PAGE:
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Mary Jane: Her Book ~ Mary Jane: Her Visit Review by Charlotte GochnauerBy Clara Ingram Judson
Salem Ridge Press
4263 Salem Drive
Emmaus, PA 18049
Originally published in 1918, these delightful books have been reprinted for children today to enjoy. The story is about a 5-year-old little girl and her daily adventures. Each of the books has four black-and-white illustrations interspersed throughout. In the first book, Mary Jane plants a garden, helps her mother with housework, and goes on an exciting picnic with friends. There is a focus on the observation of nature and the animals that live around them. When she has a question about ants, her parents encourage her to watch them. And then they go look up information in a book with her. In one of my favorite sections, Mary Jane is bored one day, so her mother has her help with the housework--in a fun way so as not to make the menial jobs tedious.
The second book is about her visit to her great grandparents' farm out in the country. During her visit, she helps with the animals, visits a circus, and makes a new friend. Since they were written 90 years ago, the books paint a picture of what life was like in the early part of the century. Sewing cards, strawberry socials, laundry wringers, and hair ribbons are mentioned and explained well. The overall themes in the books are a willingness to work and joy in home life and in creation around us.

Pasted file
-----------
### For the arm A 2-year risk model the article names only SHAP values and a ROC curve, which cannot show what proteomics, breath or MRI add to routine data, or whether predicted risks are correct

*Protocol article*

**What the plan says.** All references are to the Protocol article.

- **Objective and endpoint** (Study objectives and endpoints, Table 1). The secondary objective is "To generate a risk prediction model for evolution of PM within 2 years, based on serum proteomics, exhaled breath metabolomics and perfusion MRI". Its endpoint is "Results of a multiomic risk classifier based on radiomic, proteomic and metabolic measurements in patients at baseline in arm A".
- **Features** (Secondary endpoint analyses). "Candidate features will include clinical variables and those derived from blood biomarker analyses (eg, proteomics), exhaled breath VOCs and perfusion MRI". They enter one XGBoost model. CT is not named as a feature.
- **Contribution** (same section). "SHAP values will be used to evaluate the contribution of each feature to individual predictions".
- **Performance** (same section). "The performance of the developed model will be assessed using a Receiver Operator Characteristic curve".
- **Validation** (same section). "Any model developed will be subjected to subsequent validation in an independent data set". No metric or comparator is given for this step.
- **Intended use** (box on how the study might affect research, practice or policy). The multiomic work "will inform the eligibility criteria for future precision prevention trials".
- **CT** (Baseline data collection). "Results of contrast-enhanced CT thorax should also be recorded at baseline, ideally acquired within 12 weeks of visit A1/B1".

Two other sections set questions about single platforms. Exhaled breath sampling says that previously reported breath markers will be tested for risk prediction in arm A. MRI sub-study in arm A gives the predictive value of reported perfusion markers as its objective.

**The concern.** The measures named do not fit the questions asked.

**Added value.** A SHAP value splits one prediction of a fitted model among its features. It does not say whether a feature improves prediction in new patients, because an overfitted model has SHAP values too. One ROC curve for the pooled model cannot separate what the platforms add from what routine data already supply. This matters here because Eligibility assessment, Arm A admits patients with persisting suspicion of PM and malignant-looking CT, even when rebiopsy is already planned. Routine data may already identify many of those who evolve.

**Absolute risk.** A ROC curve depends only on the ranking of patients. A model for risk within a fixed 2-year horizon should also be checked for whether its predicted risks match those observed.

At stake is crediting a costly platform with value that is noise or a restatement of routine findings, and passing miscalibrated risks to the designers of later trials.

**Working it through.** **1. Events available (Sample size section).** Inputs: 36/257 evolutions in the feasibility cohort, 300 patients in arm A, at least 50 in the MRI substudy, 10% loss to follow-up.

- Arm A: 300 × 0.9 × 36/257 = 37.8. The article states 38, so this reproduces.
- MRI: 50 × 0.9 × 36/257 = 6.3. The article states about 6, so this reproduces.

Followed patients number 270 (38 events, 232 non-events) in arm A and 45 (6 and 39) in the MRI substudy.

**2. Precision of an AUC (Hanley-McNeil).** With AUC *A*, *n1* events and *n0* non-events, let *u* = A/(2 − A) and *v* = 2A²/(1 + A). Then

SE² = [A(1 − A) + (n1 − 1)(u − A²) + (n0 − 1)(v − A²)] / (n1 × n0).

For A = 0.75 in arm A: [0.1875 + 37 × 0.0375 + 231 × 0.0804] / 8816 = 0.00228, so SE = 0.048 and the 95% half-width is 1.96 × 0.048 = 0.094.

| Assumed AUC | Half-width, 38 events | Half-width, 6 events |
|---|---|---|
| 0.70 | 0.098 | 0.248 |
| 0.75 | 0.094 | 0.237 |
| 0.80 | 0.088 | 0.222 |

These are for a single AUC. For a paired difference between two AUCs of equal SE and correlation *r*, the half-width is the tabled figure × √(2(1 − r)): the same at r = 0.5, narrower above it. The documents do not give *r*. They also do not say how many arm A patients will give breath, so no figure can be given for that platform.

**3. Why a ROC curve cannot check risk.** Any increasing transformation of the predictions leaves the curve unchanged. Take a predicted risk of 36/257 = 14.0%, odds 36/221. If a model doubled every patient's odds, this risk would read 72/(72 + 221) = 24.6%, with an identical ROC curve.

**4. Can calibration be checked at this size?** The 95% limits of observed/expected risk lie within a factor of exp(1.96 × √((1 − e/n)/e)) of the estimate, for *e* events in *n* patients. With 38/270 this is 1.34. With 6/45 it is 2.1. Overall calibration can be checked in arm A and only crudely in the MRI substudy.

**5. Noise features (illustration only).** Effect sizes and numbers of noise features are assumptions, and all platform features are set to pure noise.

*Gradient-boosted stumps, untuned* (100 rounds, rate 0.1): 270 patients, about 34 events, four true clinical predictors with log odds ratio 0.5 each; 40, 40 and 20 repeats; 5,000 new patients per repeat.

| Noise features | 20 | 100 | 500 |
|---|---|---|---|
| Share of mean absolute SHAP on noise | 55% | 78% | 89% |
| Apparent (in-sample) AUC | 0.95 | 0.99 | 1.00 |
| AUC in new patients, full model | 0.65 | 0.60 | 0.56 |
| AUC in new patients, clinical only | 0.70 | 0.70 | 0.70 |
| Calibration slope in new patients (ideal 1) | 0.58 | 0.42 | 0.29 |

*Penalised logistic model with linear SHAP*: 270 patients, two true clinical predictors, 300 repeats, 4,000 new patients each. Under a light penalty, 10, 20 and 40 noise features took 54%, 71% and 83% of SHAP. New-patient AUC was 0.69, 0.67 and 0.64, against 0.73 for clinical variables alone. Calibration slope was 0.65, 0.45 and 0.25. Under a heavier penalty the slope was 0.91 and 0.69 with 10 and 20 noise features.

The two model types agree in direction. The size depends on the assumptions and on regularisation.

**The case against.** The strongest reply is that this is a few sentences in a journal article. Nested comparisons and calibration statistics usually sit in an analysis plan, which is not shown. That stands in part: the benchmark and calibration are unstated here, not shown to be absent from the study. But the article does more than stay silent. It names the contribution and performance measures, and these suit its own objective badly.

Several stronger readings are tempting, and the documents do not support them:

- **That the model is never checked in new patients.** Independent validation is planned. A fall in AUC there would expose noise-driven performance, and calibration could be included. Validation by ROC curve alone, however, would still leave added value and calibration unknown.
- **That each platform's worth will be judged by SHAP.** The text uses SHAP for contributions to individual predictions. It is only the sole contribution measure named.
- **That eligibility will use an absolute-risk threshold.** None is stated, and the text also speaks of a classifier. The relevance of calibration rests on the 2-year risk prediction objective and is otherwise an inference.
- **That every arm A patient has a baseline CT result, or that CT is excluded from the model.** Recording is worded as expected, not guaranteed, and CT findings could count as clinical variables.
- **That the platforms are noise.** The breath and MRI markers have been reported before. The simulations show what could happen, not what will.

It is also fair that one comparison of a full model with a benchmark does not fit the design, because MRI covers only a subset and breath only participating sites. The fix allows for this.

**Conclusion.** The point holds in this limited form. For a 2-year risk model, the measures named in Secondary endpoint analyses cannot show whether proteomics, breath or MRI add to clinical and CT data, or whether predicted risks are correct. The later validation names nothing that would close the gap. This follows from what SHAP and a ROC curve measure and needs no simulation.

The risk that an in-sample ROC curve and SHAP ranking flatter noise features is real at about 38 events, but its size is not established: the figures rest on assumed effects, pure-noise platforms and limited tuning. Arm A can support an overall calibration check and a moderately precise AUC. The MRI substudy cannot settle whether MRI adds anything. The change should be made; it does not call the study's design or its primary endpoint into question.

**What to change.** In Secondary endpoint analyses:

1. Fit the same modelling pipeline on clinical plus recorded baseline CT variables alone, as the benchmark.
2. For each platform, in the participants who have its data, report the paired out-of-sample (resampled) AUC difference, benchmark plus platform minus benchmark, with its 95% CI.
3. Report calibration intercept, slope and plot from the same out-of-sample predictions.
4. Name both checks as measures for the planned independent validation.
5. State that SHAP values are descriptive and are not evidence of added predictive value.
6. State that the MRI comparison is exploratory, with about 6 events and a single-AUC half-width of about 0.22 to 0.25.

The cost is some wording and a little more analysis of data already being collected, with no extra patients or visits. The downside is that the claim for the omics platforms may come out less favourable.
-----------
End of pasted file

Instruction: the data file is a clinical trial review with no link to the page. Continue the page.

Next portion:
The recommended age range for these books is 6-10. When there is a hard word, such as cunning or kewpie, the publisher provides a short definition at the bottom of the page. This is very helpful for the younger readers. In the first book, there is a reference to a "stupid" bird. It is a bird that Mary Jane wants to wash, but it flies away when she sprays water on it. There is no mention of God or religion in either of the books.
I gave these books to my eight-year-old, and she loved reading both of them. These are two wholesome fiction books for younger children. They would be a profitable addition to a literature list in homeschooling or even a resource when studying the early 20th century in history. The publisher, Salem Ridge Press, is re-publishing good quality literature from the 1800s and early 1900s. I would buy this book, and I am excited to look at others available from this publisher.